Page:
Former Vice President Biden’s announcement of choosing Sen. Kamala Harris as his running mate has brought a lot of favourable coverage to the campaign. She is the first Black woman, first Indian woman, and the first woman of color in history to be on the U.S. presidential ticket. If former Vice President Biden wins the bid on Nov. 3, Harris will be the first woman to be the second-in-command to the president. While this checks off a lot of boxes for the Biden campaign in terms of representation politics, will her identity as a half-Black, half-Indian woman benefit the communities she comes from given her “top cop” reputation?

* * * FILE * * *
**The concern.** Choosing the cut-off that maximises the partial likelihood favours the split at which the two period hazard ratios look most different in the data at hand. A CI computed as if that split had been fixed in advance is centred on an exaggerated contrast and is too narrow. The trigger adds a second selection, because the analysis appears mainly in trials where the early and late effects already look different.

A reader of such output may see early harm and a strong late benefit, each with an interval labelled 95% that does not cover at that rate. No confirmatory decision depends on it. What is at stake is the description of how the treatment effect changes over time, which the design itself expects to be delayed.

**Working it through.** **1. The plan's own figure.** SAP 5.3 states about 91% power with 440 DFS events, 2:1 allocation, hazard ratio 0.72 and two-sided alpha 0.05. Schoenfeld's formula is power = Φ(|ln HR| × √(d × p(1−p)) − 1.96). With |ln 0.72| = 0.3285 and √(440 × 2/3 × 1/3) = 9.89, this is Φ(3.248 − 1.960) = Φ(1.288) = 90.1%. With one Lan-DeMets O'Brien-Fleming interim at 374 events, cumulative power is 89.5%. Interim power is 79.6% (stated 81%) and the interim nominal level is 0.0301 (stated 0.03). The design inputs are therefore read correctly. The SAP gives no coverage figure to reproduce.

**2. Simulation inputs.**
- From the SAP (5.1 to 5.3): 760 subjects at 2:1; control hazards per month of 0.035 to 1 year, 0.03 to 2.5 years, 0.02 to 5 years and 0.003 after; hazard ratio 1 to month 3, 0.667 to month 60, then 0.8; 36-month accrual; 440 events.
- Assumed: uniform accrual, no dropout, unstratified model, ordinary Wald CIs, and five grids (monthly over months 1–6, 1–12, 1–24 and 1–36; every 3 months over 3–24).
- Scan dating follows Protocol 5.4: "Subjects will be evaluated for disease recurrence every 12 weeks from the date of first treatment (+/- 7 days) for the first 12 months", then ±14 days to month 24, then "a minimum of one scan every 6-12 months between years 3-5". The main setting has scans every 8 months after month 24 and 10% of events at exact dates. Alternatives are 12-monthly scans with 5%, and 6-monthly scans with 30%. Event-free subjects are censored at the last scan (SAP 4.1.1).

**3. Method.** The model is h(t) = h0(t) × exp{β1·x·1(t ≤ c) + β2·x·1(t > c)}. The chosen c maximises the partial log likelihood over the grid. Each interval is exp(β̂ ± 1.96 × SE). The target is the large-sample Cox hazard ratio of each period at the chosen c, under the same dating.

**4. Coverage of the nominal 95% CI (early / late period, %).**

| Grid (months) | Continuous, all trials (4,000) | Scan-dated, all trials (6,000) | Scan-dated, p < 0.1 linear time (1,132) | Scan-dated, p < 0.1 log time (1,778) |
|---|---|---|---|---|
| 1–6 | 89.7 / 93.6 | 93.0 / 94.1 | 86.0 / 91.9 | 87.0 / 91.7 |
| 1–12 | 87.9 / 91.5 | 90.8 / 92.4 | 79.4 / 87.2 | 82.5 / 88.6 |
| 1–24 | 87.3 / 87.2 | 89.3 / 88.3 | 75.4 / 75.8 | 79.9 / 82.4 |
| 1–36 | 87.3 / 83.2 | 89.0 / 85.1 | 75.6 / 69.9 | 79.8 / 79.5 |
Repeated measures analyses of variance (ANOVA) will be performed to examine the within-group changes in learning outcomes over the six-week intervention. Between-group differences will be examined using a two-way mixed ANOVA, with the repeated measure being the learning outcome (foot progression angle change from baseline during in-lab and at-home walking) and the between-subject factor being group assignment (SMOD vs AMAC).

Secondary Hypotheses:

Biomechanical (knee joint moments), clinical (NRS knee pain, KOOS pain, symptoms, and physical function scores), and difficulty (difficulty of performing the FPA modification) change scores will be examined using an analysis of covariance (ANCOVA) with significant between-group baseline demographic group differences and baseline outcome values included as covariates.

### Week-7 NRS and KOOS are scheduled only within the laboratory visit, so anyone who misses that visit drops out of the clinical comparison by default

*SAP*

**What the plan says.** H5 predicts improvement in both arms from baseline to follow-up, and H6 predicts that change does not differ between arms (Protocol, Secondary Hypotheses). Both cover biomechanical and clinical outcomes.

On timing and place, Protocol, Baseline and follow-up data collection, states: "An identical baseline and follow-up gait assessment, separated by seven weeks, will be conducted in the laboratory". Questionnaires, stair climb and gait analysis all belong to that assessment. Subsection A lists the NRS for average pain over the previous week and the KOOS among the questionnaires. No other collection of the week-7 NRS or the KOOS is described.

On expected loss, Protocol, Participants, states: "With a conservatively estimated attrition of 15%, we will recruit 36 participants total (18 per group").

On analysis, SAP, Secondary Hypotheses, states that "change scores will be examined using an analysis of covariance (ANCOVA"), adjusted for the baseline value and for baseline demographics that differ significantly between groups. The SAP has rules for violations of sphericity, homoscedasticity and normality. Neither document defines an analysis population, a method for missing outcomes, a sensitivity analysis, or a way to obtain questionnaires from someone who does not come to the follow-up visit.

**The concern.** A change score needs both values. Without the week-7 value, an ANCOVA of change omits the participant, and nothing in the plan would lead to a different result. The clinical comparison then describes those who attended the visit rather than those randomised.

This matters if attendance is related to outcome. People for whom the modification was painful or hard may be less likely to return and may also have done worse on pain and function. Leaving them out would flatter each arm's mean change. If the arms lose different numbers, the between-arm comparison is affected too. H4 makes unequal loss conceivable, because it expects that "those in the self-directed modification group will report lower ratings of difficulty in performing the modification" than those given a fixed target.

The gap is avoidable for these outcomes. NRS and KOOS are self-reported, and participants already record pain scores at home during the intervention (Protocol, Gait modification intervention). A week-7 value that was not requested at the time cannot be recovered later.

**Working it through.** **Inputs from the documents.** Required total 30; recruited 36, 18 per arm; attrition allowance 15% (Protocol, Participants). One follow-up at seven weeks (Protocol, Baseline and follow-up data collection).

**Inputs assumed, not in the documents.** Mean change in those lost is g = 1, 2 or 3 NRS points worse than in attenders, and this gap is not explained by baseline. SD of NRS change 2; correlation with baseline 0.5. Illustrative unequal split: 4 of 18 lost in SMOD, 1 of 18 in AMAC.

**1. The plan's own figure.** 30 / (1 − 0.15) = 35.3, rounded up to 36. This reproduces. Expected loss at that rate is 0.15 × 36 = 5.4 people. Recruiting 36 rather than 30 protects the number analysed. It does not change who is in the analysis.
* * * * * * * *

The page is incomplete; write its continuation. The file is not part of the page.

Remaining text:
Over the summer, Sen. Harris has been very vocal about the protests that emerged after the murder of George Floyd. She condemned the murders of both Floyd and Breonna Taylor and showed frustration when the officers were not charged in Taylor’s shooting. In 2014, when she was the Attorney General of California, Ezzel Ford, an unarmed 24-year-old Black man who had a history of mental illness, was fatally shot by the police in Los Angeles. Even when no charges were brought by the District Attorney, Harris refused to intervene, despite having the authority to bring the victim to justice.